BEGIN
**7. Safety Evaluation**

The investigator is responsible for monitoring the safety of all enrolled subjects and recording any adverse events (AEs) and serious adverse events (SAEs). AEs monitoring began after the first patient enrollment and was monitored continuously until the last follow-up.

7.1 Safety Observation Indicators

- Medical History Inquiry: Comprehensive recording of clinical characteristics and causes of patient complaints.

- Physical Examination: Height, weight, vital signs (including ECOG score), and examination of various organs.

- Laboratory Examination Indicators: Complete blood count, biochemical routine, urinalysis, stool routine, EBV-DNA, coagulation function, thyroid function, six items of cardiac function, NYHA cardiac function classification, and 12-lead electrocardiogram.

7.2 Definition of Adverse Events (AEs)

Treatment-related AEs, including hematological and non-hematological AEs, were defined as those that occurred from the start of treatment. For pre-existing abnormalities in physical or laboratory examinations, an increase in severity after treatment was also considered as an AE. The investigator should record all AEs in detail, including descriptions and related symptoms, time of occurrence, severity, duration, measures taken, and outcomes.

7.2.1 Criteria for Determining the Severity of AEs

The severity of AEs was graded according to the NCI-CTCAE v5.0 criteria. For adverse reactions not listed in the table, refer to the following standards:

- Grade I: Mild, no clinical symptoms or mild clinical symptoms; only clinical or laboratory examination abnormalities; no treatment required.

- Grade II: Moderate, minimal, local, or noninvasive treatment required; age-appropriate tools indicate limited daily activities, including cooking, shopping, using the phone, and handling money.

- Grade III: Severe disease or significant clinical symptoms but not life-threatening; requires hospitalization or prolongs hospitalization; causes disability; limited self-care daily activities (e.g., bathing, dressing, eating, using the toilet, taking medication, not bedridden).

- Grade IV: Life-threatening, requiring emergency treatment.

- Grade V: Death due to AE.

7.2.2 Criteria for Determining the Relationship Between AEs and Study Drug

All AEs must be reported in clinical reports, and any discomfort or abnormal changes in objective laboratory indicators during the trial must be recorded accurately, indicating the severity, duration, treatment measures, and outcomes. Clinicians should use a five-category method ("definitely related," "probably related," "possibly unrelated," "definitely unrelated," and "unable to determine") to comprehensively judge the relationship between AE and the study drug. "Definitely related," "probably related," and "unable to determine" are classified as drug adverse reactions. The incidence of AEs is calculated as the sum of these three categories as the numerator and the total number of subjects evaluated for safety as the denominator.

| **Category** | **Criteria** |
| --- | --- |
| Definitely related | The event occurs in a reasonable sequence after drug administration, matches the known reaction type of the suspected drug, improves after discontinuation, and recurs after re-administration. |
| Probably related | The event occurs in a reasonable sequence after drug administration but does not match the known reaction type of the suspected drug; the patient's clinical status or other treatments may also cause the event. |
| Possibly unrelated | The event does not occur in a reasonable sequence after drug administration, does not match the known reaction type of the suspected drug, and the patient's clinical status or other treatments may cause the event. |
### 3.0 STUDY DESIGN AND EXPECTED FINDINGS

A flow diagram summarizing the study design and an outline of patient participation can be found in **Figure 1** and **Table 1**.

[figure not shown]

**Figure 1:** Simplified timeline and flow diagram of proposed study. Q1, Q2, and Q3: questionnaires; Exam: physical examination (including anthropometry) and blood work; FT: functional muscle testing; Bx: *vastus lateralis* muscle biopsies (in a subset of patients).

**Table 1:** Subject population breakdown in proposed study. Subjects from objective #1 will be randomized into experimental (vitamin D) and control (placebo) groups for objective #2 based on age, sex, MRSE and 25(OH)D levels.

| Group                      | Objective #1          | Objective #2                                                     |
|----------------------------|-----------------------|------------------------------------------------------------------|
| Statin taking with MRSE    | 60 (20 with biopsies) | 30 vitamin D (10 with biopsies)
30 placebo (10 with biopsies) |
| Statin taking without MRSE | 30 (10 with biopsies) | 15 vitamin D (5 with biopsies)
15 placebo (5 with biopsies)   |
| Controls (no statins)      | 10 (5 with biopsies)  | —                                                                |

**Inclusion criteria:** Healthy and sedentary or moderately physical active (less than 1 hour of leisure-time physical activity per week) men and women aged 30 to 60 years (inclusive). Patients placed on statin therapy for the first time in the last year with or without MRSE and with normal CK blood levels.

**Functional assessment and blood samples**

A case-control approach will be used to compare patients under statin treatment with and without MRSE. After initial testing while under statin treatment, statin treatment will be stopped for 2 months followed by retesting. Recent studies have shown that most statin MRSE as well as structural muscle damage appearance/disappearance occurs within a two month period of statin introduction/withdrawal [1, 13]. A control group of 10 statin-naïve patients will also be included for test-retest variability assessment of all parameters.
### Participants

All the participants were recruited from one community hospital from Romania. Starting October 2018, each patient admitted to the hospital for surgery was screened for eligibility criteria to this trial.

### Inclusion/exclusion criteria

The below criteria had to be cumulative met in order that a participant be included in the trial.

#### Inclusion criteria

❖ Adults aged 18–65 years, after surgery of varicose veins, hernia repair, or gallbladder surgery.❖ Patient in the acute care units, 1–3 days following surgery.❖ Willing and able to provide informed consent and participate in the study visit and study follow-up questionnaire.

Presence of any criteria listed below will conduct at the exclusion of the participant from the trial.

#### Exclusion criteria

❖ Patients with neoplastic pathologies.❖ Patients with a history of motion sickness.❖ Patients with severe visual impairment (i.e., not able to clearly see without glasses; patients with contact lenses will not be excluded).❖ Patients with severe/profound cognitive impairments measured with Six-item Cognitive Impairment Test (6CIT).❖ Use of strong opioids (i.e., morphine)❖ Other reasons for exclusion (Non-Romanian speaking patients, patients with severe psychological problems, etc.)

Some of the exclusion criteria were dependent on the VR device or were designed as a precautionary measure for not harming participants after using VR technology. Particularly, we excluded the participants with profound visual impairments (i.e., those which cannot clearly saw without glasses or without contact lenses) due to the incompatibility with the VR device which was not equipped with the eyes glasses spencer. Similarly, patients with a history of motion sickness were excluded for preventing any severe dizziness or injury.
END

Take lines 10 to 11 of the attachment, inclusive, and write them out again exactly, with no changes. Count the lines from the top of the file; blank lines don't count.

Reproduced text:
The severity of AEs was graded according to the NCI-CTCAE v5.0 criteria. For adverse reactions not listed in the table, refer to the following standards:

- Grade I: Mild, no clinical symptoms or mild clinical symptoms; only clinical or laboratory examination abnormalities; no treatment required.